Recent policy debate in the Sahel has focused on a regional protection zone for cereals. This paper discusses crosscountry evidence of consumption patterns and the sensitivity of these to policy variables, and considers potential income-distribution and efficiency impacts of a rice tariff increase. A tariff would hurt the poor in the short term because the poor depend to a large extent on rice as a “fast food,” purchased from street vendors. The trend toward rice consumption is a long-term, structural phenomenon, linked to urbanization, rather than to short-term price changes. Maize and millet/sorghum are substitutes in consumption, which should serve to encourage development of maize in the Guinean zone to help assure Sahel food security in drought years.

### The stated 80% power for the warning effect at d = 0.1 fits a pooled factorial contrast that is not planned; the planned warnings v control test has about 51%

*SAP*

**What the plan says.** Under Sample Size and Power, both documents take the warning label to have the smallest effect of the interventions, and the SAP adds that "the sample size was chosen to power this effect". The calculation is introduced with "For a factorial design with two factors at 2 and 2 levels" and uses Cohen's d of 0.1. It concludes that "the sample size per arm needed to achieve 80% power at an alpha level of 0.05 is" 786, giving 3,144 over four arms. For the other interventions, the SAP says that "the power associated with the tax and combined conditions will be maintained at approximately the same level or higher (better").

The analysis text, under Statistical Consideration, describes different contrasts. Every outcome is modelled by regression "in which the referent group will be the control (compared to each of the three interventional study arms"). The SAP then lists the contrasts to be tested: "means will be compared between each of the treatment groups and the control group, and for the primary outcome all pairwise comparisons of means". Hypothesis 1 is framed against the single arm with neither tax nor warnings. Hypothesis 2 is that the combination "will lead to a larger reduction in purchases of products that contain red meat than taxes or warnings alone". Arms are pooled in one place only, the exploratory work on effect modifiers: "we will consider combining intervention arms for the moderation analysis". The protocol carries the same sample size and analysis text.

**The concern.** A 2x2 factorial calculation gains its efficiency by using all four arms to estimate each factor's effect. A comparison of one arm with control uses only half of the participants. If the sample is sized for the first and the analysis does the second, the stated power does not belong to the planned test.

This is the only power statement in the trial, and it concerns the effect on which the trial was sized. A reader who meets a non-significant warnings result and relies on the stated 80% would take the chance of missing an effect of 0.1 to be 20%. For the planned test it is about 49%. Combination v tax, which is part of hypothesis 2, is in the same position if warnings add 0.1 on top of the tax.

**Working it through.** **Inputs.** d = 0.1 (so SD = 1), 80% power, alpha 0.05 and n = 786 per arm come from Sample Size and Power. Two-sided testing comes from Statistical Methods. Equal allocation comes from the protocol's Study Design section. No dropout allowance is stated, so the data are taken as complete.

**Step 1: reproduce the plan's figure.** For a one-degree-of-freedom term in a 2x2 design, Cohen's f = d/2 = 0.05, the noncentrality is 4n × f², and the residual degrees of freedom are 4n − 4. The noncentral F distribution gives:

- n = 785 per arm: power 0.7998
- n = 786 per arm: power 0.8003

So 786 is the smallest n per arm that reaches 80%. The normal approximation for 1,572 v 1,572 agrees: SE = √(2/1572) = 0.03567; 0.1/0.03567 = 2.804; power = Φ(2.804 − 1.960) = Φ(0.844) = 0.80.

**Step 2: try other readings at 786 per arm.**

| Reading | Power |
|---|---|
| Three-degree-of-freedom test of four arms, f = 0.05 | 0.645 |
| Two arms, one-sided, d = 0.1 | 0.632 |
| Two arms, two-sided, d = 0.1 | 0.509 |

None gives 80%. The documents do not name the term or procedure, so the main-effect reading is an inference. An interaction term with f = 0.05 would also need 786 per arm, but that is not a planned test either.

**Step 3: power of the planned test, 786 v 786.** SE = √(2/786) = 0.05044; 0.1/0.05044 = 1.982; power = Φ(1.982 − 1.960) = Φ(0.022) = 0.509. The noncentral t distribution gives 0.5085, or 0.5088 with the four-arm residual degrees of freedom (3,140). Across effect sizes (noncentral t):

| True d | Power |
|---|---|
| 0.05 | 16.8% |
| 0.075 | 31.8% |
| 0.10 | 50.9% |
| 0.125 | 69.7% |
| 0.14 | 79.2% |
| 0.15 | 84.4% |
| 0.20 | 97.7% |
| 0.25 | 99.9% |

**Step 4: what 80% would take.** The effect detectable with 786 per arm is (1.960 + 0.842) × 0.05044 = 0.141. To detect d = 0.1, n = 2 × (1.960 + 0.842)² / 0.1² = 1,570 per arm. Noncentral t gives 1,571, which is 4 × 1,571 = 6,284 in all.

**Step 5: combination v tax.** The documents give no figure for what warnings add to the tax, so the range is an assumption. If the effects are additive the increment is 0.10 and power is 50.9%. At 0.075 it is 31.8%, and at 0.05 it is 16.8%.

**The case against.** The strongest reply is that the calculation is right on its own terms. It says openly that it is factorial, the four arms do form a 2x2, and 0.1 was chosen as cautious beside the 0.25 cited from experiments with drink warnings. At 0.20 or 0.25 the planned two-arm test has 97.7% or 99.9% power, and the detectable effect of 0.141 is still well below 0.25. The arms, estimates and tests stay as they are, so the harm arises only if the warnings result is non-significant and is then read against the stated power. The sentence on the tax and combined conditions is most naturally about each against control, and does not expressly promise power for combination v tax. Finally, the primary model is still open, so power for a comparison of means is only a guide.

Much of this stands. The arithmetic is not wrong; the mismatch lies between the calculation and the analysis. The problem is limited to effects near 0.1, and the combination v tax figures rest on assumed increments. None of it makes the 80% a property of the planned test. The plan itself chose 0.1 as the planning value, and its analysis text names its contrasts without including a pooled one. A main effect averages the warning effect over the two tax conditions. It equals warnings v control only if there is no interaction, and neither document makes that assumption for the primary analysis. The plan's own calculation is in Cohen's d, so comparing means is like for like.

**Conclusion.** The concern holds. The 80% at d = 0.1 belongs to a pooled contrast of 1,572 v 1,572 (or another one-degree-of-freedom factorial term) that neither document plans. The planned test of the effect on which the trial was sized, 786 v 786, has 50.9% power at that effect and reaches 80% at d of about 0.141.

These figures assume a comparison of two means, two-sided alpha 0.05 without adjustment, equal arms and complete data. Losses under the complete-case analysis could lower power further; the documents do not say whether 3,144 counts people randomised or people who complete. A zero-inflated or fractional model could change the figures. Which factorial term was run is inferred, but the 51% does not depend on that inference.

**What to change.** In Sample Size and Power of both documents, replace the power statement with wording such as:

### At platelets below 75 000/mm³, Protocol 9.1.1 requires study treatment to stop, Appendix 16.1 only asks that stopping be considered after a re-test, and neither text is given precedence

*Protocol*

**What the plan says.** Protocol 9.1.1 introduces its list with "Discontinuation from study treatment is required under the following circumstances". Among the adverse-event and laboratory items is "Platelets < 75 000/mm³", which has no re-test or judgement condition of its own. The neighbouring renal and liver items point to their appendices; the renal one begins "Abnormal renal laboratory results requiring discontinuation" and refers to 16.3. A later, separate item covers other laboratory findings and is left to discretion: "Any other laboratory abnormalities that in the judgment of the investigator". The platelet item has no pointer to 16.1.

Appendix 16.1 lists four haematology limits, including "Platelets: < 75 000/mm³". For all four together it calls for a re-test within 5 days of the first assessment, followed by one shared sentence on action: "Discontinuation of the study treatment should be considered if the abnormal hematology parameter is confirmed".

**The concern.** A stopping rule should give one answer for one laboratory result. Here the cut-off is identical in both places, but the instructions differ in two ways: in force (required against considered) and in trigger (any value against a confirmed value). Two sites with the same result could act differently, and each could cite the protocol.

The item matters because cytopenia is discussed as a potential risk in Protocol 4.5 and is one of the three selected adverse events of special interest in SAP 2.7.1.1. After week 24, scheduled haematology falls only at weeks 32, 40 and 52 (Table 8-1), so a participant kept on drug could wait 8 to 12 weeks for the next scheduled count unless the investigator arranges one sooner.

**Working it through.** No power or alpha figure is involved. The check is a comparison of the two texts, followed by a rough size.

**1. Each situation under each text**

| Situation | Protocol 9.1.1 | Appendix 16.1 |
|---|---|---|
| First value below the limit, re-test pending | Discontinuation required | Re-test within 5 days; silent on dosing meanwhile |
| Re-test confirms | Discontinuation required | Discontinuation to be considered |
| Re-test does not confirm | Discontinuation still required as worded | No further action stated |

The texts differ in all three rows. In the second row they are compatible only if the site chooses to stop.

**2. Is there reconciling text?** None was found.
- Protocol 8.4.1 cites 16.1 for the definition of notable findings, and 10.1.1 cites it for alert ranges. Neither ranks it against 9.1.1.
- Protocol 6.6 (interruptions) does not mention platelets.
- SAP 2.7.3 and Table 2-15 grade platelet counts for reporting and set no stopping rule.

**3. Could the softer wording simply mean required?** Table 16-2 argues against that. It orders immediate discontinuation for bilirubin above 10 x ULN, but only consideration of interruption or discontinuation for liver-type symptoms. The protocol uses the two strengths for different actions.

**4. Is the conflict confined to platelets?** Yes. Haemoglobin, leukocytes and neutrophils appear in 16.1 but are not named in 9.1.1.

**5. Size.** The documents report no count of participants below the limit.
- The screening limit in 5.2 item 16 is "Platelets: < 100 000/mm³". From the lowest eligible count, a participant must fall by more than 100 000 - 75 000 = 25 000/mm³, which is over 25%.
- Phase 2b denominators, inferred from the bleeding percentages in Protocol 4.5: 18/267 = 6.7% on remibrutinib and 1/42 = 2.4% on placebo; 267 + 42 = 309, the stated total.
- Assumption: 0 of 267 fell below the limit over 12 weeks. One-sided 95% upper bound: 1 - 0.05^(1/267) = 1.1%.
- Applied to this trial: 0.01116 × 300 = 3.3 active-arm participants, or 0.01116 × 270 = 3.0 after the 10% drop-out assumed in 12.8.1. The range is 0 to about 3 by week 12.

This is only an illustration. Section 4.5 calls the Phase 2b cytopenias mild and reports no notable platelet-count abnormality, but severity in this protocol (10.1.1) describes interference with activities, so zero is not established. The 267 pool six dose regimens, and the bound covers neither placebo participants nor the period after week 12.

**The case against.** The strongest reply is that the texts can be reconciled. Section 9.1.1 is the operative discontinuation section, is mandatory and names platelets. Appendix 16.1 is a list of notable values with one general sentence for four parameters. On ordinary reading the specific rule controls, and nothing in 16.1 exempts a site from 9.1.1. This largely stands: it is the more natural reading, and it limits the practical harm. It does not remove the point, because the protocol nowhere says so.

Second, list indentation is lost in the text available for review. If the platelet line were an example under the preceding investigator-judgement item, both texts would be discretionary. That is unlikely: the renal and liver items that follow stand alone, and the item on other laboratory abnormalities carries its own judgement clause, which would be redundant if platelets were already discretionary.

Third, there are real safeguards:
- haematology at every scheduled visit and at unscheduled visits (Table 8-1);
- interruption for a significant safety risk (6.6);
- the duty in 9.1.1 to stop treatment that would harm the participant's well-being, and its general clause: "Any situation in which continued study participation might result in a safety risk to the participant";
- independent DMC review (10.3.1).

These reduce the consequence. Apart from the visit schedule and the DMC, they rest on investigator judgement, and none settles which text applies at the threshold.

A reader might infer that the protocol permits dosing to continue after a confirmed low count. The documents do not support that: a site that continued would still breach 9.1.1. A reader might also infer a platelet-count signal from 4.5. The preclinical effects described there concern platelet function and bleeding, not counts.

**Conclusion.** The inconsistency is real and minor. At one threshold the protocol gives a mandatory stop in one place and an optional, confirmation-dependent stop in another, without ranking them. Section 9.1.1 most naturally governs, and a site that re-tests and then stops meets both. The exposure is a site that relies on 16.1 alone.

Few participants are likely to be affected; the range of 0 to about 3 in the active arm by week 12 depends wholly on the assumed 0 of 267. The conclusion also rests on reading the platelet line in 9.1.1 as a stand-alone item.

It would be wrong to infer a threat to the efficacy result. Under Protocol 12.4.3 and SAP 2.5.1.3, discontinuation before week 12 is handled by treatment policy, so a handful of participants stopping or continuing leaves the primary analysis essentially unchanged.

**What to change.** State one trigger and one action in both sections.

Cereals demand in the Sahel and potential impacts of regional cereals protection
Reardon, T. (1993). Cereals demand in the Sahel and potential impacts of regional cereals protection. World Development, 21(1), 17-35. doi:https://doi.org/10.1016/0305-750X(93)90134-U